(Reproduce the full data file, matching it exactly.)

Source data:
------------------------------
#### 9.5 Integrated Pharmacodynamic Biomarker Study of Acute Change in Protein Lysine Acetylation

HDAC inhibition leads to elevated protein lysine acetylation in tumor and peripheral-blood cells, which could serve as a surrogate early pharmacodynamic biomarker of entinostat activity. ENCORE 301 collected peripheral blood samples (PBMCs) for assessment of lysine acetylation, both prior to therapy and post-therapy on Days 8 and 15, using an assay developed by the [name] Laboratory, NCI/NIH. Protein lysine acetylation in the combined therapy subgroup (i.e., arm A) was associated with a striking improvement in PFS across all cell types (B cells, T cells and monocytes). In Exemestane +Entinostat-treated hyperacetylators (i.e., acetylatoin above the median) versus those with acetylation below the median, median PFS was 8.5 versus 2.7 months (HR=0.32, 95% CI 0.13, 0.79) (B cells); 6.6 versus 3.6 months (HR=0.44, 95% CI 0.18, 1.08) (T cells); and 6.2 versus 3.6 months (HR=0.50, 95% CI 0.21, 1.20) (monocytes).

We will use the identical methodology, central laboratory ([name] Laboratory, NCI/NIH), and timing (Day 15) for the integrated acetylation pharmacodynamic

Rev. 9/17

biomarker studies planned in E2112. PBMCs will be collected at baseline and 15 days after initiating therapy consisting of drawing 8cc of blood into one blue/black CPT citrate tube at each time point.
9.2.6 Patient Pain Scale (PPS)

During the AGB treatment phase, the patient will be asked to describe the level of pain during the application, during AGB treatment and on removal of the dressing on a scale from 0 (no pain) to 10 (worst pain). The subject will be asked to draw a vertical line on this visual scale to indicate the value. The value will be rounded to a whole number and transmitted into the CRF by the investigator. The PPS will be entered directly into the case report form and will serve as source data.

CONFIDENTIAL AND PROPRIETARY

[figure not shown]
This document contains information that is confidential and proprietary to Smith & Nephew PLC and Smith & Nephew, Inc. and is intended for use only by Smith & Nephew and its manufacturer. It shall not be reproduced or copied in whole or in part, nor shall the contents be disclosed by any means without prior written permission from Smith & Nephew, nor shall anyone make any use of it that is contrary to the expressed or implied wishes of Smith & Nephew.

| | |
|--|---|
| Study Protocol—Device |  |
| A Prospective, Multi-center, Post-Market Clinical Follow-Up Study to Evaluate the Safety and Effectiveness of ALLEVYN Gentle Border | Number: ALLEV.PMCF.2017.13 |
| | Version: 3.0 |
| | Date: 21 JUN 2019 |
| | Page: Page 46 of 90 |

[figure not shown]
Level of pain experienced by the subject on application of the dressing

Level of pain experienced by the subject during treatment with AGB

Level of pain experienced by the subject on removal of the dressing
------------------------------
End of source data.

#### 9.5 Integrated Pharmacodynamic Biomarker Study of Acute Change in Protein Lysine Acetylation

HDAC inhibition leads to elevated protein lysine acetylation in tumor and peripheral-blood cells, which could serve as a surrogate early pharmacodynamic biomarker of entinostat activity. ENCORE 301 collected peripheral blood samples (PBMCs) for assessment of lysine acetylation, both prior to therapy and post-therapy on Days 8 and 15, using an assay developed by the [name] Laboratory, NCI/NIH. Protein lysine acetylation in the combined therapy subgroup (i.e., arm A) was associated with a striking improvement in PFS across all cell types (B cells, T cells and monocytes). In Exemestane +Entinostat-treated hyperacetylators (i.e., acetylatoin above the median) versus those with acetylation below the median, median PFS was 8.5 versus 2.7 months (HR=0.32, 95% CI 0.13, 0.79) (B cells); 6.6 versus 3.6 months (HR=0.44, 95% CI 0.18, 1.08) (T cells); and 6.2 versus 3.6 months (HR=0.50, 95% CI 0.21, 1.20) (monocytes).

We will use the identical methodology, central laboratory ([name] Laboratory, NCI/NIH), and timing (Day 15) for the integrated acetylation pharmacodynamic

Rev. 9/17

biomarker studies planned in E2112. PBMCs will be collected at baseline and 15 days after initiating therapy consisting of drawing 8cc of blood into one blue/black CPT citrate tube at each time point.
9.2.6 Patient Pain Scale (PPS)

During the AGB treatment phase, the patient will be asked to describe the level of pain during the application, during AGB treatment and on removal of the dressing on a scale from 0 (no pain) to 10 (worst pain). The subject will be asked to draw a vertical line on this visual scale to indicate the value. The value will be rounded to a whole number and transmitted into the CRF by the investigator. The PPS will be entered directly into the case report form and will serve as source data.

CONFIDENTIAL AND PROPRIETARY

[figure not shown]
This document contains information that is confidential and proprietary to Smith & Nephew PLC and Smith & Nephew, Inc. and is intended for use only by Smith & Nephew and its manufacturer. It shall not be reproduced or copied in whole or in part, nor shall the contents be disclosed by any means without prior written permission from Smith & Nephew, nor shall anyone make any use of it that is contrary to the expressed or implied wishes of Smith & Nephew.

| | |
|--|---|
| Study Protocol—Device |  |
| A Prospective, Multi-center, Post-Market Clinical Follow-Up Study to Evaluate the Safety and Effectiveness of ALLEVYN Gentle Border | Number: ALLEV.PMCF.2017.13 |
| | Version: 3.0 |
| | Date: 21 JUN 2019 |
| | Page: Page 46 of 90 |

[figure not shown]
Level of pain experienced by the subject on application of the dressing

Level of pain experienced by the subject during treatment with AGB

Level of pain experienced by the subject on removal of the dressing